Sign up to Achieve more in Teams as an MAT with Cloud Box

Cloud Design Box recently worked with the Fallibroome Trust, which is made up of 10 schools, including primary, secondary and academy-status schools. 

“As the trust grows, our need to be able to collaborate across schools increases and Microsoft is helping us do this,” says Stuart Stuart Carvell, Assistant Head at Eaton Bank Academy, which is part of the Fallibroome Trust.

“Before using Microsoft, we were so used to sending different versions of files, but now we have the ability to co-author the same documents at the same time. We are building resource libraries and thinking of them as long-term resources that we can use year after year.” 

See what Stuart had to say about Microsoft Teams for his MAT:



Delivered through Teams, the session welcomes anyone who is working in a Multi Academy Trust (MAT), whether you’re brand new to Microsoft 365 or have already started using the tools. 

Built around the concept of centralising learning resources and data, the Cloud Box package helps organisations to implement a long-term plan to reduce costs, save time and make the most of the software.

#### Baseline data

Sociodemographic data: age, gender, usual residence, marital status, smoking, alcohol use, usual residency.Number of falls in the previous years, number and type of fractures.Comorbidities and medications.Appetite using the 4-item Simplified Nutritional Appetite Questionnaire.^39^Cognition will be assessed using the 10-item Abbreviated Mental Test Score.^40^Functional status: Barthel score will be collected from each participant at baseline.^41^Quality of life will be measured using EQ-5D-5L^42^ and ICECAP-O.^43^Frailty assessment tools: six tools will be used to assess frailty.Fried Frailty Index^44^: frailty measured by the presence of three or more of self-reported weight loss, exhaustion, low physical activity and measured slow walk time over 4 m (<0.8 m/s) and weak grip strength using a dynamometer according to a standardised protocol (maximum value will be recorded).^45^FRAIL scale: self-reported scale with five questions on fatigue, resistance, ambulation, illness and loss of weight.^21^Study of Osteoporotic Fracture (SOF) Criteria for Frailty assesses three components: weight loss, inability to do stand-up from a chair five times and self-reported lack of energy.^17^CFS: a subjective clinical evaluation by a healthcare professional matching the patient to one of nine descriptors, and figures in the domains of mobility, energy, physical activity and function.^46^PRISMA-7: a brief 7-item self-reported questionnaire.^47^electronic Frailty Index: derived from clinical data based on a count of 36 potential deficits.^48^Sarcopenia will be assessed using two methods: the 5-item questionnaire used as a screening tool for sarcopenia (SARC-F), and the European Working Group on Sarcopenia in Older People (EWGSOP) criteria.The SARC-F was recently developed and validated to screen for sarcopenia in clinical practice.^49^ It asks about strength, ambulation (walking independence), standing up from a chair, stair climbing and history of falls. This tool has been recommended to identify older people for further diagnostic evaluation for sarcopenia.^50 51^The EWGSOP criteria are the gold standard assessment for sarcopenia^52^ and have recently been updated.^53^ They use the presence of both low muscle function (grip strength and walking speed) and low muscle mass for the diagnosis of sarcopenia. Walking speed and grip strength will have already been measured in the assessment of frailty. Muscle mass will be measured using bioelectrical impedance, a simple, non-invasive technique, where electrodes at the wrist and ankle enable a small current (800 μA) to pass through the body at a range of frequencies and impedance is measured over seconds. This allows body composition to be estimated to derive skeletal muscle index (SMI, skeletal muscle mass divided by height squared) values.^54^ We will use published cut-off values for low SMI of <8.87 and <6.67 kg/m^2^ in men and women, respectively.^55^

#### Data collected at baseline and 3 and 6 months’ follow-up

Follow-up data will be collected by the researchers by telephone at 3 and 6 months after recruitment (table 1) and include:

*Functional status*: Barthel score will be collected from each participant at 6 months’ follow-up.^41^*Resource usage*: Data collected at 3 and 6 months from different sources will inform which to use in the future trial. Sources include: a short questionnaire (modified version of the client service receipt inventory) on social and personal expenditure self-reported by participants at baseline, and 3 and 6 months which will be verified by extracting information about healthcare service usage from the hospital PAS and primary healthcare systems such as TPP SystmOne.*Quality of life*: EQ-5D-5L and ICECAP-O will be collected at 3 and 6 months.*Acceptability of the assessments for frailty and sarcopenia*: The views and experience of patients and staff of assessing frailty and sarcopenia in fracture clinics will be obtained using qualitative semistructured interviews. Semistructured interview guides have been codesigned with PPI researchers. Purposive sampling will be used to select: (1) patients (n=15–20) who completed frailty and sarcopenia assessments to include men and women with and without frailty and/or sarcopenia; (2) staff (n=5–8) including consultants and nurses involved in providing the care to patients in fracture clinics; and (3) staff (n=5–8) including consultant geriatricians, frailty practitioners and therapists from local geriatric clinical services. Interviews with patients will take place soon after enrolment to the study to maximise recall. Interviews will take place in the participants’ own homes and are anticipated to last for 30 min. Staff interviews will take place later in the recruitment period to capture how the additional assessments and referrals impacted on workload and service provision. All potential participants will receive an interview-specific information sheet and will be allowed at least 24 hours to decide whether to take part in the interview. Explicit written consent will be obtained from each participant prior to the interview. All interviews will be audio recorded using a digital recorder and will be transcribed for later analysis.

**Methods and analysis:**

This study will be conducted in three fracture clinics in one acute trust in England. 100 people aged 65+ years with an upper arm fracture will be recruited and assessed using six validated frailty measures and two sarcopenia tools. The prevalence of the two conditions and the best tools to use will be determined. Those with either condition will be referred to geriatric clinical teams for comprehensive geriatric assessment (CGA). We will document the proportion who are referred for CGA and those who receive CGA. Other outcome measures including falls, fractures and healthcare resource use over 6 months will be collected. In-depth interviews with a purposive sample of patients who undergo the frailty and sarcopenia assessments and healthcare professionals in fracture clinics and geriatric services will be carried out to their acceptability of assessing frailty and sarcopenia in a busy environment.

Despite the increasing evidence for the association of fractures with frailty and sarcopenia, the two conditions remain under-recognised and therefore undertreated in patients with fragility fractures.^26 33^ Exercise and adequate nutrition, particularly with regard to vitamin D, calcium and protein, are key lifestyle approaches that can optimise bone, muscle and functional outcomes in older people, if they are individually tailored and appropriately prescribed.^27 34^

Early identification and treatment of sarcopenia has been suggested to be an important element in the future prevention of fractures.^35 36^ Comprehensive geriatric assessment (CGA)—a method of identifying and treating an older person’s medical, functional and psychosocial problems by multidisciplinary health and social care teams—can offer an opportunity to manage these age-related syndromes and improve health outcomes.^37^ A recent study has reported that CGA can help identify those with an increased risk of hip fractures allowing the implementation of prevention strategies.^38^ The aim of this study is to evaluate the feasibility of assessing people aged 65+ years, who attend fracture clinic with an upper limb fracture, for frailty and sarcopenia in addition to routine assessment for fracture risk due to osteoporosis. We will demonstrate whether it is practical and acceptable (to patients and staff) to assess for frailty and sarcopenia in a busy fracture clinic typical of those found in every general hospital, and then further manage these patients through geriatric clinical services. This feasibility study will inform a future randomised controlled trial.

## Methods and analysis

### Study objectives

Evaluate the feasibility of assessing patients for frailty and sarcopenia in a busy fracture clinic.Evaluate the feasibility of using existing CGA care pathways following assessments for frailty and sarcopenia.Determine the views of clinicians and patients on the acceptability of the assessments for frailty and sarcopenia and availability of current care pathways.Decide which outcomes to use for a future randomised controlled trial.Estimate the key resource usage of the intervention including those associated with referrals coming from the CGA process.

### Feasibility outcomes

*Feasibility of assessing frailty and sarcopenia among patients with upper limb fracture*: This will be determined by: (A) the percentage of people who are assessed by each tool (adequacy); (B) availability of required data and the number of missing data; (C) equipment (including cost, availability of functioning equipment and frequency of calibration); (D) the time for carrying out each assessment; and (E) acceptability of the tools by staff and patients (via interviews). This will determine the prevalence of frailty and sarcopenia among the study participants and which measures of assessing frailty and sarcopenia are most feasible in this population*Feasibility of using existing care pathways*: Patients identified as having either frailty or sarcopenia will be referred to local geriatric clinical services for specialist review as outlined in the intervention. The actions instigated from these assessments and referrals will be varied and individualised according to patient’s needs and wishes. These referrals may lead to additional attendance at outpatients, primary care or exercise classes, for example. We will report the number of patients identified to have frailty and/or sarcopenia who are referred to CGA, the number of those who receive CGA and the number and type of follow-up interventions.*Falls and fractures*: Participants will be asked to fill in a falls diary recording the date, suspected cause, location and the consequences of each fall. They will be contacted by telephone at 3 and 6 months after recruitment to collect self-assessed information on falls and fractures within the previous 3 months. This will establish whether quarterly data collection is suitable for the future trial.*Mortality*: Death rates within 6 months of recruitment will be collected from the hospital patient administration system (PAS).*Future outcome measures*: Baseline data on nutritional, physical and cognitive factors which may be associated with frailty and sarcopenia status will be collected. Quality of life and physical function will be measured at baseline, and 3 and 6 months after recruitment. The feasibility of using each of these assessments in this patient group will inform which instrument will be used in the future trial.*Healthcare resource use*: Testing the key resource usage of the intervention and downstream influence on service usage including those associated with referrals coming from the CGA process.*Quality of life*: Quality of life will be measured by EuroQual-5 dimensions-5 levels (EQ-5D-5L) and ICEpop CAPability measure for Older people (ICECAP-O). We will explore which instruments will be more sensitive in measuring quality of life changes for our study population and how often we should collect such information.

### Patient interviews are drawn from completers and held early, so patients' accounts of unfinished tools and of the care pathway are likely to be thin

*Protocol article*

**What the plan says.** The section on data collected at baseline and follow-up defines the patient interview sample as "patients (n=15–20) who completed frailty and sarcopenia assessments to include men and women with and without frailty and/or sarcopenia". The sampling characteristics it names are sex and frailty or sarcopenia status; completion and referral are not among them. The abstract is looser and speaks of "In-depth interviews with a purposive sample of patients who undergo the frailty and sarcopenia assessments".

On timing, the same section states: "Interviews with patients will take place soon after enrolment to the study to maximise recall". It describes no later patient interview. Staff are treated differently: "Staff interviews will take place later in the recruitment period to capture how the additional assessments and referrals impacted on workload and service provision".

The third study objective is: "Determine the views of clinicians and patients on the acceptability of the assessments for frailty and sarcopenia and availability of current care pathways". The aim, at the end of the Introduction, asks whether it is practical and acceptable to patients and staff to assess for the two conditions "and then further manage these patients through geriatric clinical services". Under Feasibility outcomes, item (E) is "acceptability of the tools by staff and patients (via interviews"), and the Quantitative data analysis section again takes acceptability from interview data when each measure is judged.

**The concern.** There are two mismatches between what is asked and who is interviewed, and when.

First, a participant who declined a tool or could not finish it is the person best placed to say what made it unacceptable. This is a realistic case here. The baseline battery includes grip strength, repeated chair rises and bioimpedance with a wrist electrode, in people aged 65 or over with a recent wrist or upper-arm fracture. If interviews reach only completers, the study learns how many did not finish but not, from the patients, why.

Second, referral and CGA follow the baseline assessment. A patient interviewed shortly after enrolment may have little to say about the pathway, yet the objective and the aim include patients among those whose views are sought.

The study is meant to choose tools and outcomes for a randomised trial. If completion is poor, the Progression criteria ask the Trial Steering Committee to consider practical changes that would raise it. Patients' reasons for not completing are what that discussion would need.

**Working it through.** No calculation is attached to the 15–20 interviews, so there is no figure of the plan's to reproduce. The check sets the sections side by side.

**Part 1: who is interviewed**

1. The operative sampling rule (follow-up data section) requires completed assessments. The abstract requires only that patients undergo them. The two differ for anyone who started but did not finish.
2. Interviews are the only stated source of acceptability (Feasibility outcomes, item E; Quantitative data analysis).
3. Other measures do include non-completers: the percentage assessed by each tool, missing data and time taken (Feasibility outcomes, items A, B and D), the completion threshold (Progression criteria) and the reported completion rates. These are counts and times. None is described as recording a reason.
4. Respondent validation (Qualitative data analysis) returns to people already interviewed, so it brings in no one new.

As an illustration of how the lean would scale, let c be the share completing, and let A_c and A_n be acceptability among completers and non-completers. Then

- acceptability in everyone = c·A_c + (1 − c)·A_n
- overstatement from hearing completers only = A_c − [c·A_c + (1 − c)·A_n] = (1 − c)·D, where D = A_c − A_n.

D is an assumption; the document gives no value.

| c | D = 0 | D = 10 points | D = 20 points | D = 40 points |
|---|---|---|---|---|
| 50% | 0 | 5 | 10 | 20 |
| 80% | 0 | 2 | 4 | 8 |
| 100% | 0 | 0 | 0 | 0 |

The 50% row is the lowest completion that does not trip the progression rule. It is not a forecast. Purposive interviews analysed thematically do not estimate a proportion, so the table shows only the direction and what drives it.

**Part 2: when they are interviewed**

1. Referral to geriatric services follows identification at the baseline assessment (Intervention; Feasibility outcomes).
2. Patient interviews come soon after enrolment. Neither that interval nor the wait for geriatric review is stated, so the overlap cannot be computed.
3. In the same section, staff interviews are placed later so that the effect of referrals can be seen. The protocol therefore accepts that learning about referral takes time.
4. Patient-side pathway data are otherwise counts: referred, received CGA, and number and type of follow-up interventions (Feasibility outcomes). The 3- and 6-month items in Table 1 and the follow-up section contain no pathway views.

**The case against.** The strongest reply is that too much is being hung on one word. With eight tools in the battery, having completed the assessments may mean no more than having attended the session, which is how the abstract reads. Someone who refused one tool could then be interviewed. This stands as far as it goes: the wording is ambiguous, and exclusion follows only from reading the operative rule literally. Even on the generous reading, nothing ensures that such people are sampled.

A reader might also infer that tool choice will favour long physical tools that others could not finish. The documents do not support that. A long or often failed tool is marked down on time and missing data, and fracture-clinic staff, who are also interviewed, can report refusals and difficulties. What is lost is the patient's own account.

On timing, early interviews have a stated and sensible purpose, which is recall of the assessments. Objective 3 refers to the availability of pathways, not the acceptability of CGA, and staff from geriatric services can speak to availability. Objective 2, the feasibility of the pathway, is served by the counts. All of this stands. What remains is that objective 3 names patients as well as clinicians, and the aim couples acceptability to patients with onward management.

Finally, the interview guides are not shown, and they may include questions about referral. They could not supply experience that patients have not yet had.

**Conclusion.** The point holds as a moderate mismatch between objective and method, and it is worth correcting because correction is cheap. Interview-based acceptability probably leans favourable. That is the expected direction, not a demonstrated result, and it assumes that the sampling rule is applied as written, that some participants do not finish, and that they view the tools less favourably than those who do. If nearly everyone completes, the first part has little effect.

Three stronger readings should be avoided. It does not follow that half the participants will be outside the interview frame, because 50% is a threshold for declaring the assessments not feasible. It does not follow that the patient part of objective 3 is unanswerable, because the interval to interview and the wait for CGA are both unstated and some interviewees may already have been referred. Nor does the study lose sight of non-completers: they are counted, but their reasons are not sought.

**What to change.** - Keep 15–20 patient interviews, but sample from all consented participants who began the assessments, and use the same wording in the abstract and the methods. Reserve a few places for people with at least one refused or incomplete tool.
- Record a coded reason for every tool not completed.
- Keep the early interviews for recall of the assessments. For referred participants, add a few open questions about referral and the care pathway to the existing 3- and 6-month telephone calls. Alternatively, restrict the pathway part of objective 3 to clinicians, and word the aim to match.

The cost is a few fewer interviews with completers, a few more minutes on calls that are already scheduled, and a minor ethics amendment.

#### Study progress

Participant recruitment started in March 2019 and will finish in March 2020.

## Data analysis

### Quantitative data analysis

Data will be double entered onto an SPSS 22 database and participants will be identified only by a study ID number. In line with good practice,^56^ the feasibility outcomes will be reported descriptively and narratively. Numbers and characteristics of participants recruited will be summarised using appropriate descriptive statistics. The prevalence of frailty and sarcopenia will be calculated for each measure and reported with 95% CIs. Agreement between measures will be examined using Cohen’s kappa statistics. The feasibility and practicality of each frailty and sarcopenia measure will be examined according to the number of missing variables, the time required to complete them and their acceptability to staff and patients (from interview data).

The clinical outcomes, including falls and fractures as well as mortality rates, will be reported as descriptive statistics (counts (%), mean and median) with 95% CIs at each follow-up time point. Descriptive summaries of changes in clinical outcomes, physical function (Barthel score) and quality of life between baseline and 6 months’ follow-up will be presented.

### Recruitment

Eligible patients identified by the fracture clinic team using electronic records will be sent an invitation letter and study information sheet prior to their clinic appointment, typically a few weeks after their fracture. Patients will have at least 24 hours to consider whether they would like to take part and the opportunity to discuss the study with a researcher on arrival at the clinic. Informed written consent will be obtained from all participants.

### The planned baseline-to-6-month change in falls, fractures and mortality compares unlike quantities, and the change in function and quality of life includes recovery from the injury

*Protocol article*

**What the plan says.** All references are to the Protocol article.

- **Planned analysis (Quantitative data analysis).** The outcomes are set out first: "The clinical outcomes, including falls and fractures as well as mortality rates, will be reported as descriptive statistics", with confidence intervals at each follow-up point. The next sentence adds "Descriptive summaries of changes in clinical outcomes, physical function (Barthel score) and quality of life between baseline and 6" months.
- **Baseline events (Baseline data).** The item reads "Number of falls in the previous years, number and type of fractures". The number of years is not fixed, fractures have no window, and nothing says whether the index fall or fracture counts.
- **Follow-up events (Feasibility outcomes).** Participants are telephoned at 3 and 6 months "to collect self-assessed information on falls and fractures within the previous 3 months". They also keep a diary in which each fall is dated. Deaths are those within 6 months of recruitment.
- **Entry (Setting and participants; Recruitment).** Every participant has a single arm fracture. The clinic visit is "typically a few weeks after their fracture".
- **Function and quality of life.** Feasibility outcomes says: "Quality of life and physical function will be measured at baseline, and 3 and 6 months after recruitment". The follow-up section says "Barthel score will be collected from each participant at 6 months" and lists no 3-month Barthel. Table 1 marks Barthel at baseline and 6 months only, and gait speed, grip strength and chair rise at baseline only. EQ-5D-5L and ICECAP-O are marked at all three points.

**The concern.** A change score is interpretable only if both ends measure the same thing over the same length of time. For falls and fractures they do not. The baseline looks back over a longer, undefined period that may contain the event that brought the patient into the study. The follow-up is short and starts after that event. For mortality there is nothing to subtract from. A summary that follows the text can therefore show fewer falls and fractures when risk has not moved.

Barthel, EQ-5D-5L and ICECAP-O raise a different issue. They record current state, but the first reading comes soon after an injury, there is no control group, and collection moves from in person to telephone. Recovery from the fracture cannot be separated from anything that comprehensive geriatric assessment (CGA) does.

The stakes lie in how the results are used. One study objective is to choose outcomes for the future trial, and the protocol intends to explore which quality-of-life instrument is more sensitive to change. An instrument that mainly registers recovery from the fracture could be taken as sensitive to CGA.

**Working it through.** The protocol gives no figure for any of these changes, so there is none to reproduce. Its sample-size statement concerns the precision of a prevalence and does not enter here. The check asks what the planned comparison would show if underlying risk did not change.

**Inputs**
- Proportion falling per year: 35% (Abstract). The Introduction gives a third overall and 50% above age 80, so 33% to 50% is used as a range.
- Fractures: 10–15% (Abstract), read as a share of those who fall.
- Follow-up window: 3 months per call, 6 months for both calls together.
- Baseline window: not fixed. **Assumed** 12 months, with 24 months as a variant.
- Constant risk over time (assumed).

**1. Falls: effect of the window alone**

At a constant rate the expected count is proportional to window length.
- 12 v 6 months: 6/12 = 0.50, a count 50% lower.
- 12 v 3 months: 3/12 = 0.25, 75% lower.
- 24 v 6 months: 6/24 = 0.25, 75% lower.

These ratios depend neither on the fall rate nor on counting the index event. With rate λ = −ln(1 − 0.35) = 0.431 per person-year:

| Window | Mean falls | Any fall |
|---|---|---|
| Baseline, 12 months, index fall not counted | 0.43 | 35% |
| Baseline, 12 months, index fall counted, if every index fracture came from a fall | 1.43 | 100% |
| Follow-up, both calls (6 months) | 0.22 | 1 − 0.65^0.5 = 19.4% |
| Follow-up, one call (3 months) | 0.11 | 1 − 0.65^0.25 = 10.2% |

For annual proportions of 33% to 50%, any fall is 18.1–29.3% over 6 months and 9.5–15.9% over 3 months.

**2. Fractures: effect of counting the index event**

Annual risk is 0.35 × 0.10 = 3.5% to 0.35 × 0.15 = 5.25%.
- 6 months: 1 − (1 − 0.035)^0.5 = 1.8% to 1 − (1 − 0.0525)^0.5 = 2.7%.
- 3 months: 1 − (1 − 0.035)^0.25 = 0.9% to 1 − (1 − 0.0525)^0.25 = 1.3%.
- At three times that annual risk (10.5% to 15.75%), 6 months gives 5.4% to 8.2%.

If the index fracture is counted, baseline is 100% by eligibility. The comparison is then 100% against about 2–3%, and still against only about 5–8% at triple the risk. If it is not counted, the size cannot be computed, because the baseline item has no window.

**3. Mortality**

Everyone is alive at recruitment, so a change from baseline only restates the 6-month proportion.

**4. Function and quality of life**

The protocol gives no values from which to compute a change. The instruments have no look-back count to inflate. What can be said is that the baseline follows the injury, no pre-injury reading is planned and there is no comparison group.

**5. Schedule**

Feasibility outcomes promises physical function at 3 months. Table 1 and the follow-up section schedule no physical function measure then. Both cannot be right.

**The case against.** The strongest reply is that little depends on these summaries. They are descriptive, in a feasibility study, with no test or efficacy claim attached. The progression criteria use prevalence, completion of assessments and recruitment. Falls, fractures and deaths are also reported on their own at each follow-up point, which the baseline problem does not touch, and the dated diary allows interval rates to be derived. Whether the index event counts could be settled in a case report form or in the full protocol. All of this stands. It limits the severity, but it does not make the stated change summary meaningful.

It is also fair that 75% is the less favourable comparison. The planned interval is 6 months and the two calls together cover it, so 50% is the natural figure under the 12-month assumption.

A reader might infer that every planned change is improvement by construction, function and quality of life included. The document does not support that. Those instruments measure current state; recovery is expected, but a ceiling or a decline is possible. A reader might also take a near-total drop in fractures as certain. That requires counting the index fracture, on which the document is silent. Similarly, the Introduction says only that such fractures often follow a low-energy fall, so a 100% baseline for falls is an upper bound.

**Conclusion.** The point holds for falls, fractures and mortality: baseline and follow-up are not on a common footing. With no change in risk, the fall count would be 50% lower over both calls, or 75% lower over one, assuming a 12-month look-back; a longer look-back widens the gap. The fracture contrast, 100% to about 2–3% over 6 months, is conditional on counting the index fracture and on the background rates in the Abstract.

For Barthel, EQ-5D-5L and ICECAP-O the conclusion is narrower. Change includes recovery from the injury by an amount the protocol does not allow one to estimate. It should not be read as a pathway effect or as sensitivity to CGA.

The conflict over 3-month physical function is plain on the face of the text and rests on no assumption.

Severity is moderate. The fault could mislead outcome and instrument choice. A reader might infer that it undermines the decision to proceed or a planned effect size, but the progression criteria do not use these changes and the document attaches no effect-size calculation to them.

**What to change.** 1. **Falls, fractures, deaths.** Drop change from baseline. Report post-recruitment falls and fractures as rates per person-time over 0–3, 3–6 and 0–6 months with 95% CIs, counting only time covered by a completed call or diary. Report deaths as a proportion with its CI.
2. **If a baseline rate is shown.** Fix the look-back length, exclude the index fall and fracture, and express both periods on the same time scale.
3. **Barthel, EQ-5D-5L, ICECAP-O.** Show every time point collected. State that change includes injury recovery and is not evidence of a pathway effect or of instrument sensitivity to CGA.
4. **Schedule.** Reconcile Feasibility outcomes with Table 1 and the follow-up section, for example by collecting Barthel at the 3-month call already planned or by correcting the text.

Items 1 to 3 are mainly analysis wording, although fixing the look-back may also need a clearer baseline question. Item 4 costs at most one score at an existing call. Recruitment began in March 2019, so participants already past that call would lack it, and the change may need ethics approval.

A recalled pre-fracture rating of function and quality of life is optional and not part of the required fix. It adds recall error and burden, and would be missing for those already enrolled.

Thanks to staff training, support and user adoption metrics, no one in your organisation is left feeling unconfident with the new tools and can start using them in ways that really help them in their everyday roles. 

Meanwhile, students have more control over their learning, with the ability to access resources and materials on any connected device, as well as receive real-time feedback from their teachers. 

To learn more about how Cloud Design Box can help your MAT, sign up for the free one-hour session on Achieve more in Teams as a MAT with Cloud Box on Wednesday 23 June.

Blended Learning in Primary Schools using Teams with Cornerstone Multi-Academy Trust 

In this podcast episode, we speak with David James, Head of Education at Cornerstone Academy Trust and Anthony Lees, Deputy of Westclyst Community Primary School. 

The Cornerstone Academy Trust is made up of four primary schools, including Broadclyst Community Primary School, Westclyst Community Primary School, Yeo Valley Community Primary School and Monkerton Community Primary School.